10. 10. Project Specifics Area: 42,273 sq ft (10-12 tenants) Cost: $16 million Architect: Heckendorn Stiles Wayne PA Developer: Summit Realty Advisors Plymouth PA Completed: 2012
  11. 11. Necessity Building
  12. 12. 3. Seaholm Power Austin, TX by Elizabeth Ellis
  13. 13. SEAHOLM POWER, LLC CIM; Southwest Strategies Group: Centro Development, LLC: State Street Properties: La Corsha Hospitality Group: Capital Project Management: STG Design: Flintco, LLC: Dubois, Bryant & Campbell, LLP: JV Partner Managing Partner Residential Partner Residential Partner Restaurant Development and Event Management Project Manager Design Architects Construction Manager Attorneys
  14. 14. SEAHOLM RESIDENTIAL TOWER New residential tower to house 310 units: 10% affordable OFFICE RETAIL AND PARKING 538 space parking garage and reatil space. Location for Trader Joe’s. GREEN SPACE Open green space for venues and other public gatherings. CENTRAL PUBLIC LIBRARY Programed to be extremely energy efficient and have ample daylighting SEAHOLM POWER PLANT Renovations into office building for Athena Healthcare. Keeping industrial features like boiler and 75 foot functioning crane.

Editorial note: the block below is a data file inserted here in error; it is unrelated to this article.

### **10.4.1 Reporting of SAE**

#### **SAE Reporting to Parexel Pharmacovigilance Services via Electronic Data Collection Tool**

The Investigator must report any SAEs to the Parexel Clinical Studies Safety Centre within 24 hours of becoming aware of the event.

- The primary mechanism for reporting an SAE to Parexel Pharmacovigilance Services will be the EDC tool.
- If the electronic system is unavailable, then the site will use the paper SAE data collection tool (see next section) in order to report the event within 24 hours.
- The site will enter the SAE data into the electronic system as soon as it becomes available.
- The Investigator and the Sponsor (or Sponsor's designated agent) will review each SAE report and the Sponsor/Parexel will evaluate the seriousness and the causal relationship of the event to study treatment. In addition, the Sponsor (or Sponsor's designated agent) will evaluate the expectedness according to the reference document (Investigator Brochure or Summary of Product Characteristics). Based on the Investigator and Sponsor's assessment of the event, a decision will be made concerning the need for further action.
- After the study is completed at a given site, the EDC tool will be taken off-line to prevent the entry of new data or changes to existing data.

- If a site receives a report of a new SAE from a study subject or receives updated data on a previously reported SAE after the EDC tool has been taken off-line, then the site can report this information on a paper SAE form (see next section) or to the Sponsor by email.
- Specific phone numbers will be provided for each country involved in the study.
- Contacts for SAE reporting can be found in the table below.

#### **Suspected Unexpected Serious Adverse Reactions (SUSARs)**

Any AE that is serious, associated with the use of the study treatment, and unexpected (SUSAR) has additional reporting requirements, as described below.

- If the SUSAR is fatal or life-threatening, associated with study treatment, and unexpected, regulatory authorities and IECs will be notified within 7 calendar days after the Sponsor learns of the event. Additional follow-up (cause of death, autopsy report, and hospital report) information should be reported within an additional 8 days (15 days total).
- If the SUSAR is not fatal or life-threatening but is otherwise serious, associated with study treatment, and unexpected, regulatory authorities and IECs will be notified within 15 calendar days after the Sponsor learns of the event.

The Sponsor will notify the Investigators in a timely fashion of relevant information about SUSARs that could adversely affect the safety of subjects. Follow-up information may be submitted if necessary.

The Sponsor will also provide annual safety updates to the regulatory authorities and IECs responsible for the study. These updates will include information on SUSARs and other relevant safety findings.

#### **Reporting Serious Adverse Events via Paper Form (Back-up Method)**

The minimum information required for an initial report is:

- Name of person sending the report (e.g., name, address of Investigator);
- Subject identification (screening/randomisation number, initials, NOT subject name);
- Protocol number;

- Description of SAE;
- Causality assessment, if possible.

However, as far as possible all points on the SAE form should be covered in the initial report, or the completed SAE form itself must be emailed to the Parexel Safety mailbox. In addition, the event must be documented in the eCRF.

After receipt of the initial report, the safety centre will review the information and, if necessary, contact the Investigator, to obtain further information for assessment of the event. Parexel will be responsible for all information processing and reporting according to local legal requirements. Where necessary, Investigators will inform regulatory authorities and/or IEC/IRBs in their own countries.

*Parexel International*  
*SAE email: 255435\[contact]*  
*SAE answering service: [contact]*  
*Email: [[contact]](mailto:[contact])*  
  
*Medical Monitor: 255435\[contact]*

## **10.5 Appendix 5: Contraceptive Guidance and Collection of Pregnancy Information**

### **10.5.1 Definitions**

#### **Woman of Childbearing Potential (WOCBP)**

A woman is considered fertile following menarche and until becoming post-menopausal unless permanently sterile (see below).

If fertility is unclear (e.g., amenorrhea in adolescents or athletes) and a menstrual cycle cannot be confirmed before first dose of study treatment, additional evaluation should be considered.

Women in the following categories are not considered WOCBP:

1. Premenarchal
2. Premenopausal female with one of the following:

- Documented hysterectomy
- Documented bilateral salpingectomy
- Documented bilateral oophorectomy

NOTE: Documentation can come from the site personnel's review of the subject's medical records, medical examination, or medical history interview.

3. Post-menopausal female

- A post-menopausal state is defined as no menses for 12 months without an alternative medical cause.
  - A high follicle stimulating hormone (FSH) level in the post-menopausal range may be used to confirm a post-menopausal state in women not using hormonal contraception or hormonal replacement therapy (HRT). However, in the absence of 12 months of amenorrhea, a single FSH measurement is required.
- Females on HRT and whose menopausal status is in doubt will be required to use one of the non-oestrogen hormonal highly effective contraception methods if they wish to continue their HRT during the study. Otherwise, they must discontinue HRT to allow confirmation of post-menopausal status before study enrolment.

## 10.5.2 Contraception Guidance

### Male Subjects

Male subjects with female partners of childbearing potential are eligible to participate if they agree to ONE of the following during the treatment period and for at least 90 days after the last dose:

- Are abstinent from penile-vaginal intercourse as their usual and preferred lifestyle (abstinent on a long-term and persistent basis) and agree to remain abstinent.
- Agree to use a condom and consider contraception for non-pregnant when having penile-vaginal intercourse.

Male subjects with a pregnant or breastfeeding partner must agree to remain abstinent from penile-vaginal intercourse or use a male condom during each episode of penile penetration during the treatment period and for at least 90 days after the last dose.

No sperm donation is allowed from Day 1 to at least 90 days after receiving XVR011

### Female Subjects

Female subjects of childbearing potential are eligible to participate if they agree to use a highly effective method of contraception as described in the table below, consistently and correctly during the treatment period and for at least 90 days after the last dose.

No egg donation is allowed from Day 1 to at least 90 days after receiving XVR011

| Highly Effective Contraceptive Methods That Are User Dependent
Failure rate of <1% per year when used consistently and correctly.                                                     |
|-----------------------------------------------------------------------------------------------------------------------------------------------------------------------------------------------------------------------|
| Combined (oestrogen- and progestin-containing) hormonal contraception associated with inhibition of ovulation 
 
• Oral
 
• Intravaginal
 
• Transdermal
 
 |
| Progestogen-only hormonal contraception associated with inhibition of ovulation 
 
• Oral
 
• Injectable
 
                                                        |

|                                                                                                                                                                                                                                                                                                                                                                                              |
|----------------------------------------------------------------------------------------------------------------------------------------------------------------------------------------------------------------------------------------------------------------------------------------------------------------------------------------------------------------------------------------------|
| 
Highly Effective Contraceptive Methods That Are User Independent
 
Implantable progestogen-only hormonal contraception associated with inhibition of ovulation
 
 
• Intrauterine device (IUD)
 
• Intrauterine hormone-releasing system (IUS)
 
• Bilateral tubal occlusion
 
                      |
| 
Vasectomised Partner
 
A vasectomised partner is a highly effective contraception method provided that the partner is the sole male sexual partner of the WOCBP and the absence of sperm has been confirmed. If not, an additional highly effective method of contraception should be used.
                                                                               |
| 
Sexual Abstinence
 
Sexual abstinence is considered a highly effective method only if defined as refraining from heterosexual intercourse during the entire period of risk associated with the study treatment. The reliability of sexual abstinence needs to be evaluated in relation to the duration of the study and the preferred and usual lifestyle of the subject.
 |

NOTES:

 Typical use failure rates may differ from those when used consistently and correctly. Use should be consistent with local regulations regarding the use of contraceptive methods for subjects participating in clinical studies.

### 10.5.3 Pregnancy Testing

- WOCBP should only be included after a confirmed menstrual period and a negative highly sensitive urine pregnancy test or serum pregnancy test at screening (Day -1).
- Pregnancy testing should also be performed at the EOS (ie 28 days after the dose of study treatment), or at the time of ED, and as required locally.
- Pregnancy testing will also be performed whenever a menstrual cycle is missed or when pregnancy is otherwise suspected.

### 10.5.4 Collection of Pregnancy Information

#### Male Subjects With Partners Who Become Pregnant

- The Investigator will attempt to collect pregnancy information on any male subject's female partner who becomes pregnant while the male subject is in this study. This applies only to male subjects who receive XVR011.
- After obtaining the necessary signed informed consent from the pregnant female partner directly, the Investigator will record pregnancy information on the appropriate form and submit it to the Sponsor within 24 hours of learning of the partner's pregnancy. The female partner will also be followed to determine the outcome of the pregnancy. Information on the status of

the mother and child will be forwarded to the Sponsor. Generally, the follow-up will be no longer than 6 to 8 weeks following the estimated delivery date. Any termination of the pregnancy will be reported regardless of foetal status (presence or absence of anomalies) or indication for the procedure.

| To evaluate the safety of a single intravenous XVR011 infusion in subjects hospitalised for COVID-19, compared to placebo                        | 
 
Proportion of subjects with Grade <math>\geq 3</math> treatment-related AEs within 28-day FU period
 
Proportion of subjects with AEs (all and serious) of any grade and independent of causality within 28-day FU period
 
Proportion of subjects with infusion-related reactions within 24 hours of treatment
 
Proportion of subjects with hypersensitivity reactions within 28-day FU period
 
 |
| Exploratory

15. 15. POWER PLANT Top three images are from the construction of the building. The remaining photographs show the new office space for Athena Health. other twnants that are coming to the space include: PCM, MailChimp, Surber, Barber, Choate & Hertein, and Jamestown. Images and Information Take From: http://atlanta.curbed.com/archives/2014/09/
  16. 16. ADDITION TO SKYLINE?
  17. 17. 4. Rocketts Landing Richmond, VA by Megan Mitchell